This week, the Kansas House of Representatives passed House Bill 2453, “An act concerning religious freedoms with respect to marriage.” Despite its name, this bill isn’t about religious freedom. It’s about creating new special rights (yes, those dreaded special rights) for people with anti-gay views.
The bill would protect the ability of any individual, government agency, or “religious entity” (which includes a business operated in accordance with its owner’s religious views) to refuse service based on sincere religious beliefs about sex or gender, and to refuse to recognise any marriage or similar arrangement for those reasons — even if such service would otherwise be required under Kansas law.
In other words, a special new right to discriminate on a particular basis.
Republicans aren’t normally keen on creating special workplace rights for public employees, but this bill would let government workers refuse to do their jobs if doing so conflicted with such sincere religious views. Let’s say you work for the Kansas Department for Children and Families and you don’t want to process a foster care application from a same-sex couple, even though that’s within the agency’s policy. Or you’re a police officer and you don’t want to respond to a domestic abuse complaint from a same-sex couple. If this bill becomes law, that will become your right.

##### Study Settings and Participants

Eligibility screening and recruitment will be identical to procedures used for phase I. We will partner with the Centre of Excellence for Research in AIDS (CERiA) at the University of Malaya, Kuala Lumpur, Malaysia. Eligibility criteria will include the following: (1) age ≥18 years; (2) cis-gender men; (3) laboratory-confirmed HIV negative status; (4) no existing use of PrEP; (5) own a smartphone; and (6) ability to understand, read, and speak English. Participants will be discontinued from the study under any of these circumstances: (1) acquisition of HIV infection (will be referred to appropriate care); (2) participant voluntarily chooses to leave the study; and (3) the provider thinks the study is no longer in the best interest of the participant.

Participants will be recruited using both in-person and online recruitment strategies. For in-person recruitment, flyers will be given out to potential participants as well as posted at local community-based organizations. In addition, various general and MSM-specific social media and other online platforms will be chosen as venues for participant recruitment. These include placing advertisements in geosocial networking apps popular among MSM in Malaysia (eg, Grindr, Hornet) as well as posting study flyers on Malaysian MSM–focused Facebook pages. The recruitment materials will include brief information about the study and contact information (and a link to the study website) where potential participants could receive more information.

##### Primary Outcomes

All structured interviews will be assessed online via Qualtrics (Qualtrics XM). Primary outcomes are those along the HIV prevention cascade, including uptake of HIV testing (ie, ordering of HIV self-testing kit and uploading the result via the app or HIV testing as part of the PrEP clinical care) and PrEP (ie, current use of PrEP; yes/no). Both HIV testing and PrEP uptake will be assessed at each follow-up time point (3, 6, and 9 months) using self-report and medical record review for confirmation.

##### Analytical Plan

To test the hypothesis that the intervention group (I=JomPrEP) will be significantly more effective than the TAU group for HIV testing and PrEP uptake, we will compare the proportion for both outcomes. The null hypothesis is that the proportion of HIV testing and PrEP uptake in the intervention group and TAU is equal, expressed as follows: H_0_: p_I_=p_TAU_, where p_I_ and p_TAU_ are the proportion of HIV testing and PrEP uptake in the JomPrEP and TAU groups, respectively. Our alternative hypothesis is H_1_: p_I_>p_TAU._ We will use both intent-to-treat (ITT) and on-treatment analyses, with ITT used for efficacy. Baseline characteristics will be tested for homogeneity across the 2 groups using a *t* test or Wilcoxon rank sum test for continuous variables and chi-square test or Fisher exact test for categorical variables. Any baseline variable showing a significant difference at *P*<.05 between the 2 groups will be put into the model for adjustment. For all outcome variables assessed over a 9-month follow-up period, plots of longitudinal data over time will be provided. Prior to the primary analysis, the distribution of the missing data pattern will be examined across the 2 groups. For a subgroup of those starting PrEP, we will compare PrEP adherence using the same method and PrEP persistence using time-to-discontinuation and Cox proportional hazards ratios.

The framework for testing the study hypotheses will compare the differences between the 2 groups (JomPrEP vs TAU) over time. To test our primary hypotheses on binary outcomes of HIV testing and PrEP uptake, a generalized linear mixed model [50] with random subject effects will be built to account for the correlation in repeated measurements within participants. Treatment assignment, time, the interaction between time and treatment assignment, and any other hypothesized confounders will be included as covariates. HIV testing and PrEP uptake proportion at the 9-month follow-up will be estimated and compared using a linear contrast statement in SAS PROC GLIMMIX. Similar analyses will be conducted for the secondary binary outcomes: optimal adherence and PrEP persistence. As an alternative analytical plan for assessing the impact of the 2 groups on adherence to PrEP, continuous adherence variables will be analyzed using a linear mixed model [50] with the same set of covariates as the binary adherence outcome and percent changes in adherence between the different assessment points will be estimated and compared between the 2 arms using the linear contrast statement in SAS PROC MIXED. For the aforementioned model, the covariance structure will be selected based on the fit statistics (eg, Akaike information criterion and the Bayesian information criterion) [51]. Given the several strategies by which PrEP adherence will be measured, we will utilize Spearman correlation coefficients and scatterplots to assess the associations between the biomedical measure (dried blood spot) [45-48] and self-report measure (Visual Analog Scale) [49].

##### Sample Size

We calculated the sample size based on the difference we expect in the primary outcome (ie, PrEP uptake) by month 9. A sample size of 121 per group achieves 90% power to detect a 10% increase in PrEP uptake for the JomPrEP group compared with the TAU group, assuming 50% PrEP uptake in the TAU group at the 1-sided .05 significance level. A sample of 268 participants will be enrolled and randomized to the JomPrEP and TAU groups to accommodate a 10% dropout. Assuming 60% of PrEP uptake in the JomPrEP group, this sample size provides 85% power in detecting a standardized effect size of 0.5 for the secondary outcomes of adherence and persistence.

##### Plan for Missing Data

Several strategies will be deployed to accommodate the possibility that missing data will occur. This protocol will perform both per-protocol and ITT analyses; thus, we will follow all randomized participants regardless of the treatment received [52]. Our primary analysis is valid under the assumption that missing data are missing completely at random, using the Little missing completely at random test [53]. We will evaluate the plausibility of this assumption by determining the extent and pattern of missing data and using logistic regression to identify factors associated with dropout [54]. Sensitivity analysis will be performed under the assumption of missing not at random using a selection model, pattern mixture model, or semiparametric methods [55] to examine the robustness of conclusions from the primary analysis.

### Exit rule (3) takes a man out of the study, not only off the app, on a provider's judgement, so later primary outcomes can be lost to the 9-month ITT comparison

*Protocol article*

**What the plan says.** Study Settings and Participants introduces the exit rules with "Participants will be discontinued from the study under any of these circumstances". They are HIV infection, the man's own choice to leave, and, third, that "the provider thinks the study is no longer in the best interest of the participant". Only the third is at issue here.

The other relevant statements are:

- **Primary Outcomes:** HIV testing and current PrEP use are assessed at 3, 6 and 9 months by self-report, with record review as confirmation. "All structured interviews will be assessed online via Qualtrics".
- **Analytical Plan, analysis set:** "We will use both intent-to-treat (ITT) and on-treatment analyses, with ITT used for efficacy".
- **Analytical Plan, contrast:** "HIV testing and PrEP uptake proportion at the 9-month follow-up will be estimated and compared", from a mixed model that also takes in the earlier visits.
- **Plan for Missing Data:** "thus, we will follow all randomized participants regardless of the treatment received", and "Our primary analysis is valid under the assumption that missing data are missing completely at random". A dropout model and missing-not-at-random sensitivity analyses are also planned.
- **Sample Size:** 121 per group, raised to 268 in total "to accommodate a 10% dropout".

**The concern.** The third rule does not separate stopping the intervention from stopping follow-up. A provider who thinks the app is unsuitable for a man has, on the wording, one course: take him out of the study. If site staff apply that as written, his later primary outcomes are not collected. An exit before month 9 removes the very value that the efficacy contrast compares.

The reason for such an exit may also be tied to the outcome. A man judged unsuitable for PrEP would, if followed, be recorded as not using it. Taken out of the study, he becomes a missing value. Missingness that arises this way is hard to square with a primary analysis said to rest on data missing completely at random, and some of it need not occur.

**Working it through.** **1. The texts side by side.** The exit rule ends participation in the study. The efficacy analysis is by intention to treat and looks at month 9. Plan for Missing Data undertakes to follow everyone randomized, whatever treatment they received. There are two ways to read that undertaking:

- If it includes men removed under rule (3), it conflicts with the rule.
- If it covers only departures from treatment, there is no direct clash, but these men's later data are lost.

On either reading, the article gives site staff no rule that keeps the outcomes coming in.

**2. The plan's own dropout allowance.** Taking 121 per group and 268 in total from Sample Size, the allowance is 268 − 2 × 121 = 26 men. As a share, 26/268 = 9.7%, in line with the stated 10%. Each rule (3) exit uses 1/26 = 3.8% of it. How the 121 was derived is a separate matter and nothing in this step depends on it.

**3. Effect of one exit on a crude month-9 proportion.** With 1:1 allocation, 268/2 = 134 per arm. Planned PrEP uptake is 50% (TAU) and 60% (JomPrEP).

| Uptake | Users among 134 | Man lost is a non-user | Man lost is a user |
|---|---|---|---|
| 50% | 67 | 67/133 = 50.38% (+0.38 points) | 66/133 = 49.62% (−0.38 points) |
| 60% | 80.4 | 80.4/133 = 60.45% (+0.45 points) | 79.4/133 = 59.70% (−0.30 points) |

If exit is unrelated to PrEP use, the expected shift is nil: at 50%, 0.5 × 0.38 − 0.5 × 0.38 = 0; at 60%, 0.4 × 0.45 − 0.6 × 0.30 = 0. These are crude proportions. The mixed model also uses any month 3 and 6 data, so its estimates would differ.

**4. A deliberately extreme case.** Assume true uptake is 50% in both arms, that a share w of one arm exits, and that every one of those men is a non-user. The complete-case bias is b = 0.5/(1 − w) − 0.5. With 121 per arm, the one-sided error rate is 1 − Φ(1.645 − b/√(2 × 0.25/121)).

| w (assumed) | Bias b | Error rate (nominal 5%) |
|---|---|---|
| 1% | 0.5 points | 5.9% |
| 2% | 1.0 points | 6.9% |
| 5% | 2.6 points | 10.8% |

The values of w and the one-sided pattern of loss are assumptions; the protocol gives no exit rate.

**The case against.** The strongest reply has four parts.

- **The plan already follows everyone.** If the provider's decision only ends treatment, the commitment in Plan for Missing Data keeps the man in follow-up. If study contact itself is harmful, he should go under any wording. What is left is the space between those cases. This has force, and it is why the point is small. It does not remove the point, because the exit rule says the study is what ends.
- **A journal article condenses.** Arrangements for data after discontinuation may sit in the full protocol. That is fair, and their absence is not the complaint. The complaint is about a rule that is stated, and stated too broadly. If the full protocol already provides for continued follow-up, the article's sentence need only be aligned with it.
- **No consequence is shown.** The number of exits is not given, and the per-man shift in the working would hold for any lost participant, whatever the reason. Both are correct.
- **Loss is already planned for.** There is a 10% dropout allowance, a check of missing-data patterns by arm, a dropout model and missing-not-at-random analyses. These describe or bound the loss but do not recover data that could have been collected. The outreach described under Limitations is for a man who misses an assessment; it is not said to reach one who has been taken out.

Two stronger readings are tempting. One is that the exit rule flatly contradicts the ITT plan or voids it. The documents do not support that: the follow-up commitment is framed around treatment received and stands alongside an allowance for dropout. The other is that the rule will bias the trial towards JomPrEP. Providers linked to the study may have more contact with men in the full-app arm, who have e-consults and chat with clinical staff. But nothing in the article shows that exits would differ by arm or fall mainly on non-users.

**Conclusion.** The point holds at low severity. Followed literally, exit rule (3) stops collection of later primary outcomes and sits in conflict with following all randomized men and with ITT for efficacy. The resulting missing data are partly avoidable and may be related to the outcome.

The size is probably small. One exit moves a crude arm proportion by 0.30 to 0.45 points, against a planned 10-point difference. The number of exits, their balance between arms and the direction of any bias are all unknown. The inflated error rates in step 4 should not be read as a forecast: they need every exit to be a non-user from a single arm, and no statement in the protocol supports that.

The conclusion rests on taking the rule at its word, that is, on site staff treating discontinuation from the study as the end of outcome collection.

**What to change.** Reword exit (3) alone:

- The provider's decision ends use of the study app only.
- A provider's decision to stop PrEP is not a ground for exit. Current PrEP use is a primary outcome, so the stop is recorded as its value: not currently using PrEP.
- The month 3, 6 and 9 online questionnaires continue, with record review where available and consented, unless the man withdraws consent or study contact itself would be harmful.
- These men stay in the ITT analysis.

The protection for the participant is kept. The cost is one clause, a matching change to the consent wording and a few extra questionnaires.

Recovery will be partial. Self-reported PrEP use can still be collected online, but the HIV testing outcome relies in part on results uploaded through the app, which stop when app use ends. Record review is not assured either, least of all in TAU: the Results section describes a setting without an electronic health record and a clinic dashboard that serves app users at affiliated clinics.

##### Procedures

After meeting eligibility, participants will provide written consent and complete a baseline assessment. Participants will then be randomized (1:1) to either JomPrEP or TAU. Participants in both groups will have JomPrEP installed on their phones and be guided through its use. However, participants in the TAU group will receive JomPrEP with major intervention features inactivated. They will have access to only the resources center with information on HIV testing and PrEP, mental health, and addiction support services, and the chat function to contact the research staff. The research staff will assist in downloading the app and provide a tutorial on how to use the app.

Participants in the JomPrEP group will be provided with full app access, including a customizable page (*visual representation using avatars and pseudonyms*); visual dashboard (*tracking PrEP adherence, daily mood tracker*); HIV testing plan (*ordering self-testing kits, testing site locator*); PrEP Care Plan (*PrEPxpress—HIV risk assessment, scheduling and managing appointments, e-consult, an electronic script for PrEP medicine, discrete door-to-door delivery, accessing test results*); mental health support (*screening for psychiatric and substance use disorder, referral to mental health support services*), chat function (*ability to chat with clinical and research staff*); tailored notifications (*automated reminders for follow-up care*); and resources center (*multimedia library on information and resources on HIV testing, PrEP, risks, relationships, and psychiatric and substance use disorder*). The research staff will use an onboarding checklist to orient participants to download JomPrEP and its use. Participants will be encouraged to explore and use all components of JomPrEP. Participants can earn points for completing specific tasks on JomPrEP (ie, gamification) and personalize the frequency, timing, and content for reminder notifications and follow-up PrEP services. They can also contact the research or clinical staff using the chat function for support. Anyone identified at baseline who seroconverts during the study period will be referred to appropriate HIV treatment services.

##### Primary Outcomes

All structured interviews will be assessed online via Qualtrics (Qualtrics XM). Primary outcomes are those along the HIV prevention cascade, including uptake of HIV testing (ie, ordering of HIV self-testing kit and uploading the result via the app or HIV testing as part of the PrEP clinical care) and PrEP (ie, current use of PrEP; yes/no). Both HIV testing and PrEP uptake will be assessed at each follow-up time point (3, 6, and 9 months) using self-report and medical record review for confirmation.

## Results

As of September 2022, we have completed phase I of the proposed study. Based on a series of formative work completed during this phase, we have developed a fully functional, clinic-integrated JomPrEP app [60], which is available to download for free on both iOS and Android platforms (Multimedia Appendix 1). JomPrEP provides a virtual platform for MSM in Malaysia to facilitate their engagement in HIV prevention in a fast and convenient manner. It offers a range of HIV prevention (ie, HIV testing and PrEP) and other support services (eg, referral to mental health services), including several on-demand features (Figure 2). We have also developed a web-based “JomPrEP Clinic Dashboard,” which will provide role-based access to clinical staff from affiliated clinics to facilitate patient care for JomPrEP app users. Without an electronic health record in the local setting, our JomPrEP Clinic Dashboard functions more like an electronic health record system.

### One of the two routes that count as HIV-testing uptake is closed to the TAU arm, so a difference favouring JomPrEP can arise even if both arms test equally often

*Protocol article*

The bill even creates a special new employee right for anti-gay people working in the private sector. Let’s say you work for a national chain supermarket with a policy against discriminating on the basis of sexual orientation, and you’re asked to make a cake for a gay wedding. Now, you can refuse, and your private employer “shall either promptly provide another employee to provide such service, or shall otherwise ensure that the requested service is provided, if it can be done without undue hardship to the employer.”
Social conservatives have a reason for seeking these special privileges: the America they knew is falling away from them, and that change is mostly about social attitudes, not law. Legal freedom won’t be enough to protect people’s ability to be loudly and proudly anti-gay; the government will have to create special rules barring private action against the anti-gay.
This bill comes from the same place as the complaints that Phil Robertson’s “religious freedom” or “freedom of speech” were infringed when his comments on homosexuality were criticised. Of course, nobody was infringing on Phil Robertson’s legal rights — there’s no right to your own A&E show, there’s no right not to be criticised for your religious views, and (so far) there’s no right to refuse to do your job because you think homosexual behaviour is wrong.
Maybe in Kansas, there soon will be. Whatever that is, it won’t be an advance for religious freedom.
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